Scotland awaits Major's new era of Conservatism

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Indy Politics
(First Edition)

SCOTTISH TORIES, preparing for John Major's appearance in Glasgow tonight at a fund-raising dinner, will be anxious to learn if the Prime Minister is ready to usher in a new era for Conservatism north of the border. They may have to wait a bit longer.

Although Mr Major's speech, according to one source, will be 'Edinburgh-sensitive', it will concentrate on UK economic issues rather than Scotland alone.

The results of 'taking stock', the phrase the Prime Minister used at the general election to describe plans to give Scottish politics a greater identity, will be published next month.

The Scotsman this week said a wide range of political business would fall into the hands of the Scottish Grand Committee. The newly allocated business could include Scottish Question time, adjournment debates and Scottish legislation.

The committee consists of all the Scottish MPs and meets in Edinburgh and Westminster to debate Scottish issues, although it holds no powers.

Civil service matters involving Scotland, presently dealt with by Whitehall, are rumoured to be on their way to the Scottish Office. Ian Lang, Secretary of State for Scotland, and Lord Fraser of Carmyllie, Minister of State, have played a key part in assisting Mr Major with the proposed re-organisation.

Bill Miller, Professor of Politics at the University of Glasgow, commenting on the expected changes, said: 'New power for the Scottish Grand Committee would not be about what it debates, but what it concludes. At present it has no power. But if given some, then you've got to take it away from somewhere, and that is the floor of the House of Commons.'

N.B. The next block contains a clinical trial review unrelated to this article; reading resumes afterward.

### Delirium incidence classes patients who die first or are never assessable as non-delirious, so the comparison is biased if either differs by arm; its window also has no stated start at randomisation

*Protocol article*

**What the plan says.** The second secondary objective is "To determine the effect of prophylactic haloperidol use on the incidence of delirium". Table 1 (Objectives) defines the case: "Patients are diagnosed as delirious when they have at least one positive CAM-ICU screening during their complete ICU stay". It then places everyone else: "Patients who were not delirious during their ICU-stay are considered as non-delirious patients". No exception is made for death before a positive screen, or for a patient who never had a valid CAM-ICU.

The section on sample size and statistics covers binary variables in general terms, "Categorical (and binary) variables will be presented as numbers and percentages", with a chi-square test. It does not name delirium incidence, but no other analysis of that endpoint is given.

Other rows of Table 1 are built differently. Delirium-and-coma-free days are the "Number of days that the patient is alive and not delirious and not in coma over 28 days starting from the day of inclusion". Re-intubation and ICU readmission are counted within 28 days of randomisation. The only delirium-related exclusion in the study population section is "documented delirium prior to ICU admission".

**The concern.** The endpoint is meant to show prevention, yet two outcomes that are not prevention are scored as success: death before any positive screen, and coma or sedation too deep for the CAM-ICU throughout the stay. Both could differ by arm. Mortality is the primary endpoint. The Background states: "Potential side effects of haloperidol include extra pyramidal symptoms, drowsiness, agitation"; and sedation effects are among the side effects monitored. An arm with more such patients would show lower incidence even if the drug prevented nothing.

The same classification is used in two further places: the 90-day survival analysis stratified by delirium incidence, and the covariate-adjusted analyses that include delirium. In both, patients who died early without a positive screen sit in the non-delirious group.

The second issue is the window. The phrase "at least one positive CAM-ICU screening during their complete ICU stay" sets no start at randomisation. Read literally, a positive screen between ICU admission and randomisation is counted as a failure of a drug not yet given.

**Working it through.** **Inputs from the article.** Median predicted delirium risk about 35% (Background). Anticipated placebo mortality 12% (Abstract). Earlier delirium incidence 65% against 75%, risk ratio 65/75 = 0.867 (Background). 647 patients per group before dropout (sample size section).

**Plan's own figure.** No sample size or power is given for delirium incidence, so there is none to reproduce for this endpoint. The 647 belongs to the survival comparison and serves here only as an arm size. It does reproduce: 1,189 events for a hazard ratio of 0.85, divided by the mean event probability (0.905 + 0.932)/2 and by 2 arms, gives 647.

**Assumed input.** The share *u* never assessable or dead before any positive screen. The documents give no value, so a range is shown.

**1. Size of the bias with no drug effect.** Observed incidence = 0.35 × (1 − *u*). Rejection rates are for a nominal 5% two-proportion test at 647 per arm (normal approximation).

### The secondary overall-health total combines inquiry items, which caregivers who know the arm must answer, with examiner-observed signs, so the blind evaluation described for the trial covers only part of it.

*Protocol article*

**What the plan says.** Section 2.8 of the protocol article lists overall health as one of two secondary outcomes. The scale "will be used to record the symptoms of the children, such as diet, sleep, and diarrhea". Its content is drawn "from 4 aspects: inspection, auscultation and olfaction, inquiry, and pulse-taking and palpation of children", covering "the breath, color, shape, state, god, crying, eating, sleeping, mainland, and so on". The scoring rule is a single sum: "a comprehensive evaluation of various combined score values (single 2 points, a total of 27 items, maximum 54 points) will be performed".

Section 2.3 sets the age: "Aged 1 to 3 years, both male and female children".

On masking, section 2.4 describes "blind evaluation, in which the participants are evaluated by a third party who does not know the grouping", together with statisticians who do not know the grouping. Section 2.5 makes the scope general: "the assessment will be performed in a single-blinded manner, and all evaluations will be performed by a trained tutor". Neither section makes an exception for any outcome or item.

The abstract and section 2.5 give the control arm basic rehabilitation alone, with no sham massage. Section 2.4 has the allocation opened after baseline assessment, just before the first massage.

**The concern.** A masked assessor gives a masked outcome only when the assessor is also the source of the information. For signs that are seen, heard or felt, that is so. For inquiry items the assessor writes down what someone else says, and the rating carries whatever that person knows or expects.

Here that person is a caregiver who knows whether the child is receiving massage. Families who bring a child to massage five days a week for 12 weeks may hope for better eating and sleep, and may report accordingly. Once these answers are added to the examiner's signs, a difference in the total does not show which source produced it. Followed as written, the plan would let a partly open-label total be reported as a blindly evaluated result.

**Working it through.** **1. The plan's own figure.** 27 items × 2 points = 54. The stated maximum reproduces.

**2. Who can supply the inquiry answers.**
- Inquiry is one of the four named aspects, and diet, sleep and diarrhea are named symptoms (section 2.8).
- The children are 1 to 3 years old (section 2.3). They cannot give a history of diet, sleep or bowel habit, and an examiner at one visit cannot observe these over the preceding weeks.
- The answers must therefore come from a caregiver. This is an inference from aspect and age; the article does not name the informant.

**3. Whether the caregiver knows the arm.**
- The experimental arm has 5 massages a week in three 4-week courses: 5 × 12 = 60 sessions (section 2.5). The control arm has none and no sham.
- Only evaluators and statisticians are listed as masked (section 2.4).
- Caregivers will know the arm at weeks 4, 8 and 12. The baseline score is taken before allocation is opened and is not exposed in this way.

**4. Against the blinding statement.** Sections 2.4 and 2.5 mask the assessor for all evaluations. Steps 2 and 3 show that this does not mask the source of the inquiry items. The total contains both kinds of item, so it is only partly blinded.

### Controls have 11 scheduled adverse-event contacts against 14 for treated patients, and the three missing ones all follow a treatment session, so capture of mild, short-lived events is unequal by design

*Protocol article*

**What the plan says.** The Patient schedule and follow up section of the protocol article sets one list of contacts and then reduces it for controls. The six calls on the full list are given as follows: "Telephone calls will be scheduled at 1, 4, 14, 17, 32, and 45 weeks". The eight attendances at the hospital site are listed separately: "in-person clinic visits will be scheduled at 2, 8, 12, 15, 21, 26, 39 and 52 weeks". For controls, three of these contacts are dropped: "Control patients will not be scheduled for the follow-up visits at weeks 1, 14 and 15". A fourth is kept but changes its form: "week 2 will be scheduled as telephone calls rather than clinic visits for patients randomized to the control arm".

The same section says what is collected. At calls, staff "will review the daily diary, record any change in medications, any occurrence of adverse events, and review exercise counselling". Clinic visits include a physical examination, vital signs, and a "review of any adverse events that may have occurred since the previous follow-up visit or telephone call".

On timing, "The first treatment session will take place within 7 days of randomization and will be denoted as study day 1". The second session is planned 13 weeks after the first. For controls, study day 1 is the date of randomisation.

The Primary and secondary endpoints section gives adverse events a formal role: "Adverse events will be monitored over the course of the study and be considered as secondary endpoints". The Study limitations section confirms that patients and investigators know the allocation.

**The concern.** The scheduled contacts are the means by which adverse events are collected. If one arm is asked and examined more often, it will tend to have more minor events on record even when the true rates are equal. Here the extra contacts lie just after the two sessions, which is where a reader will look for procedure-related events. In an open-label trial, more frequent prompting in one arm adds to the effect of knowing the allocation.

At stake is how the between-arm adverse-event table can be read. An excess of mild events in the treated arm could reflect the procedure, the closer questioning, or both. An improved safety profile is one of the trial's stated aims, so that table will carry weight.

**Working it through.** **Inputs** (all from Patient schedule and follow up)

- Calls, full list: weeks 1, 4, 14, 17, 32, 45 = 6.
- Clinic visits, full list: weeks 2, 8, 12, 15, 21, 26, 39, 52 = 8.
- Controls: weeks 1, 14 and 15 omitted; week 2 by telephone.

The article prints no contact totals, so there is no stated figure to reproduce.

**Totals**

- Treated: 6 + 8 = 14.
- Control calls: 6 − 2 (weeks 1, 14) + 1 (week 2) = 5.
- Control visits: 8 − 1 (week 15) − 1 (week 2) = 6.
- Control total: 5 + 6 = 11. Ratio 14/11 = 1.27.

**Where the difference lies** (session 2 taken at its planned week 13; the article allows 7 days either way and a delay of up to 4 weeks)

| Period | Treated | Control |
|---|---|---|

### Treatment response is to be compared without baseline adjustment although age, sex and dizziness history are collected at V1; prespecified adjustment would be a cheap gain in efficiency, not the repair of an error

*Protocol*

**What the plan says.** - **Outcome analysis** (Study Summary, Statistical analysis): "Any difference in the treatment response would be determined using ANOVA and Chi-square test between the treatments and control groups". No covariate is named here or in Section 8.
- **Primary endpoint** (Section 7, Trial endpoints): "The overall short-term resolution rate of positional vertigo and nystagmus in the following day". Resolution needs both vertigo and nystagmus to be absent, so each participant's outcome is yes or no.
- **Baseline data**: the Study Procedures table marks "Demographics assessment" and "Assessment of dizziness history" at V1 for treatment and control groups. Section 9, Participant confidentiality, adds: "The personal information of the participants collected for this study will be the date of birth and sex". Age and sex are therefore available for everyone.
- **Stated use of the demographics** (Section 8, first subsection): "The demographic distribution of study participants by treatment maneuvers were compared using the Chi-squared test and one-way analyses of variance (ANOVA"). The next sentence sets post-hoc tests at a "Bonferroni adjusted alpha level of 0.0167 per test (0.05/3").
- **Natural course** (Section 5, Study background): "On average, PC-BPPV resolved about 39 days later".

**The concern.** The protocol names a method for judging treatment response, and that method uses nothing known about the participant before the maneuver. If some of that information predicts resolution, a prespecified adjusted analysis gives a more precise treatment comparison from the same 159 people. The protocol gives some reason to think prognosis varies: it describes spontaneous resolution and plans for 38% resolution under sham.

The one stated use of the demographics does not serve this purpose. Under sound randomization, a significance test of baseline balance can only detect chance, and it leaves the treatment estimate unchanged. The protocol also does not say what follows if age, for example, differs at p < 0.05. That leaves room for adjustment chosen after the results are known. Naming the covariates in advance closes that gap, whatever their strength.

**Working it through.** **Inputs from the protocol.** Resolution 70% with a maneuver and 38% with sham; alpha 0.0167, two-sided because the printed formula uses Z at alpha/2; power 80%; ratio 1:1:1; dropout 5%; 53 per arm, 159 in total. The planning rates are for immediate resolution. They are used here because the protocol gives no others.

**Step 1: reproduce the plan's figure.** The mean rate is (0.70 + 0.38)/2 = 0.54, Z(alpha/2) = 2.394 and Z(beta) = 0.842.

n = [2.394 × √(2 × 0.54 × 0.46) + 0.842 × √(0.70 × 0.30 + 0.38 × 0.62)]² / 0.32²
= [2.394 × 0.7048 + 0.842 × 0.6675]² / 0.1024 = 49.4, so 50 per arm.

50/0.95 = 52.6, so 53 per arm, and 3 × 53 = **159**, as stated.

The committee has a majority of Labour MPs. Professor Miller said: 'If they ever decided on anything in the committee, it would be reversed in a vote in the Commons. To get round this the committee simply doesn't vote.'

Mr Lang faces a series of tough policy hurdles in Scotland. These include the continued expansion of hospital trusts, changes to the education system, the potential privatisation of water and sewage companies, extensive re-organisation of local government, and the possible loss of Rosyth dockyard.

How new powers given to the Scottish Grand Committee would influence such decisions is unclear. 'How do you give the committee power, unless you accept its decisions?' Professor Miller said. 'Mr Major can't give away power and retain it in Westminster. He can do one or the other, not both.'

One possible route for the Prime Minister is to allow the committee more control of issues such as Sunday opening, or allow it more control over the Scottish allocation from the Treasury. That would take power away from Mr Lang, who divides up the Scottish portion from Whitehall.

Alex Salmond, leader of the Scottish National Party, said: 'The Government may be offering the ability to debate everything, but decide nothing. That will be a toothless tiger, totally inadequate for Scotland's needs.'

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